Building Dynamic Market Places Using HyperQueries [chapter]

Christian Wiesner, Peter Winklhofer, Alfons Kemper
2002 Lecture Notes in Computer Science  
Motivation and Introduction Electronic market places and virtual enterprises have become important applications for query processing [2] . Building a scalable virtual B2B market place with hundreds or thousands participants requires highly flexible, distributed query processing capabilities. Architecting an electronic market place as a data warehouse by integrating all the data from all participating enterprises in one centralized data repository incurs severe problems: -Security and privacy
more » ... lations: The participants of the market place have to relinquish the control over their data and entrust sensitive information to the market place host. -Coherence problems: The coherence of highly dynamic data, such as availability and shipping information, may be violated due to outdated materialized data in the market place's data warehouse. -Schema integration problems: Using the warehouse approach all relevant data from all participants have to be convertedà priori into the same format. Often, it would be easier to leave the data inside the participant's information systems, e.g., legacy systems, within the local sites, and apply particular local wrapper operations. This way, data is only converted on demand and the most recent coherent state of the data is returned. -Fixed query operators: In a data warehouse-like electronic market place, all information is converted into materialized data. This is often not desirable in such complex applications like electronic procurement/bidding. We propose a reference architecture for building scalable and dynamic market places and a framework for evaluating so-called HyperQueries in such an environment. HyperQueries are essentially query evaluation sub-plans "sitting behind" hyperlinks. This way the electronic market place can be built as an intermediary between the client and the providers executing their sub-queries referenced via hyperlinks. The hyperlinks are embedded as attribute values within data objects of the intermediary's database (Figure 1(a) ). Retrieving such a virtual object automatically initiates the execution of the referenced HyperQuery in order to materialize the entire object.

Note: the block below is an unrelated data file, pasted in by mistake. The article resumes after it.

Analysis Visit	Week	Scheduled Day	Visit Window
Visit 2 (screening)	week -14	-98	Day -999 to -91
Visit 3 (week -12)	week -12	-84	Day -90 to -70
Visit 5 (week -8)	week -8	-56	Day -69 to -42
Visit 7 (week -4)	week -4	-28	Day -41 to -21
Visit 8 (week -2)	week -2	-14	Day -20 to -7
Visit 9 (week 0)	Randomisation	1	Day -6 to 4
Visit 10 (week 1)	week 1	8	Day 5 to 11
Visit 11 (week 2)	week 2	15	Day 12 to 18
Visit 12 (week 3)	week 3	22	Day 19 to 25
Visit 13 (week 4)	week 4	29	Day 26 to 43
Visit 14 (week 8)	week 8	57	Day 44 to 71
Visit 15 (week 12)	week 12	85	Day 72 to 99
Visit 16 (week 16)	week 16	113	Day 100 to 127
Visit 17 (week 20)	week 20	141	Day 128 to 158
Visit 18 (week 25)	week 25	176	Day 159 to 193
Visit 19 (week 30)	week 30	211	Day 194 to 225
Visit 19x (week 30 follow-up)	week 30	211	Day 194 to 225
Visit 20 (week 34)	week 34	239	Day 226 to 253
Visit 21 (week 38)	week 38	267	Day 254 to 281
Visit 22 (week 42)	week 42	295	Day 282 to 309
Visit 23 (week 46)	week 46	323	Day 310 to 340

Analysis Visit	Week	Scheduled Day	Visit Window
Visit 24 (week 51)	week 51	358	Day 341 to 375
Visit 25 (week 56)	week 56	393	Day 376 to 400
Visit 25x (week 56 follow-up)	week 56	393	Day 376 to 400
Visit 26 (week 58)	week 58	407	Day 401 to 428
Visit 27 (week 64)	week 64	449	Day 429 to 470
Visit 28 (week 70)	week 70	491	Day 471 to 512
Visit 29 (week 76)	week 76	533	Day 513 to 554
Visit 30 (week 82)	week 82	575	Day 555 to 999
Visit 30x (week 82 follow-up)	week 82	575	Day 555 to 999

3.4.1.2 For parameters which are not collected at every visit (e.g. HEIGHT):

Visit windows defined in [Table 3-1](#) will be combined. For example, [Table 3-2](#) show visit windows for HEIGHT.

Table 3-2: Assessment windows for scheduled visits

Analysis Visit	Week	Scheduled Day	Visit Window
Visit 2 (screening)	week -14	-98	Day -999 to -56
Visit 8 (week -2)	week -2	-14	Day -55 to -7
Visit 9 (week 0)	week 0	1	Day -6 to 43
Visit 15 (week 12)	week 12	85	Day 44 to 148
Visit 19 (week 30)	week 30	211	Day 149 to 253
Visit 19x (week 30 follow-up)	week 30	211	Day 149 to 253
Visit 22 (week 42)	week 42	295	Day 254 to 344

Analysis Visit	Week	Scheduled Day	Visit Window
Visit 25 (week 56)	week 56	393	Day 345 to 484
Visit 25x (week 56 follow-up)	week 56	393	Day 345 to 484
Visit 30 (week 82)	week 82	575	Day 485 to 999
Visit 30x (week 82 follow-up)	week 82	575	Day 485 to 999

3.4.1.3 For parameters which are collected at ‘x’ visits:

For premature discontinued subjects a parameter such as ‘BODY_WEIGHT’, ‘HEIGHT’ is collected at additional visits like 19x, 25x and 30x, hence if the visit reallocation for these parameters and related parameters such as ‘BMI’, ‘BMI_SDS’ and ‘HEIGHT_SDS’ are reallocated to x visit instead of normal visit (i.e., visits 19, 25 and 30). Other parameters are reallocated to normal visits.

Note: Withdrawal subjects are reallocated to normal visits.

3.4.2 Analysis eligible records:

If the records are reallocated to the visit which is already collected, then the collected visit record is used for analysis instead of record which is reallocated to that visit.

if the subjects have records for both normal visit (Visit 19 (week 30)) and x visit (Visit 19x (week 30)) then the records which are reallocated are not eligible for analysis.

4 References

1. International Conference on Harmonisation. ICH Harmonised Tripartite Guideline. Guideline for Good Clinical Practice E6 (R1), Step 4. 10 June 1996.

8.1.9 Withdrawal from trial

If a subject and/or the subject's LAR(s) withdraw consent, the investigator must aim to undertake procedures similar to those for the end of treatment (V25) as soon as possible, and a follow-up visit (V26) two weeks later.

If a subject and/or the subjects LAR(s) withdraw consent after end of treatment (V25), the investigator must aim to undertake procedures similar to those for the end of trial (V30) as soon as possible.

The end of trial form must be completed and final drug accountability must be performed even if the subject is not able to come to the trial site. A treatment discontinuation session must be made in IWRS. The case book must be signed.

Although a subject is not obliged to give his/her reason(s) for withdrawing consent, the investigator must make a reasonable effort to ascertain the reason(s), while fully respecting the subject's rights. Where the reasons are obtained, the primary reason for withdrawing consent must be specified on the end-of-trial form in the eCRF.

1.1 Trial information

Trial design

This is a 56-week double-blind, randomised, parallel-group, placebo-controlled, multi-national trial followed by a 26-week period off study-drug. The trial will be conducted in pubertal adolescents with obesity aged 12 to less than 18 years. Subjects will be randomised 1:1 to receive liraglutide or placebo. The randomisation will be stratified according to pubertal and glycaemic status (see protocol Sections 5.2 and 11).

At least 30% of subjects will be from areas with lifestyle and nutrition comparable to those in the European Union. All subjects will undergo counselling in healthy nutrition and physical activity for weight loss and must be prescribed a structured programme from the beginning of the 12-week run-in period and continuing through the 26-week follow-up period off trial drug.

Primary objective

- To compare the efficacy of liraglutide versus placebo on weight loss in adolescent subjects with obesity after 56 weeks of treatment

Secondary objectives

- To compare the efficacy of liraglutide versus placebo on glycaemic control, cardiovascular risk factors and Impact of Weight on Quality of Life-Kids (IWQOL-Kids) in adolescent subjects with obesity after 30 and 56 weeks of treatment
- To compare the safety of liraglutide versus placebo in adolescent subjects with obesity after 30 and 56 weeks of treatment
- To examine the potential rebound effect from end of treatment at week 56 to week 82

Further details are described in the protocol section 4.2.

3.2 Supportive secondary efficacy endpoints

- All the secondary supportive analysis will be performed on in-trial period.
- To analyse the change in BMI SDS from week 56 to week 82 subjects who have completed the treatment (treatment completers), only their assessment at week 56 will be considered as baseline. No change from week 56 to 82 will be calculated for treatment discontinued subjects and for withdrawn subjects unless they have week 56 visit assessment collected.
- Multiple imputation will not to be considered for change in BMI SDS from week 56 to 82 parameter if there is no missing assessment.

doi:10.1007/3-540-45876-x_51 fatcat:4rwdtppt3vbkbeubaw7fht52mi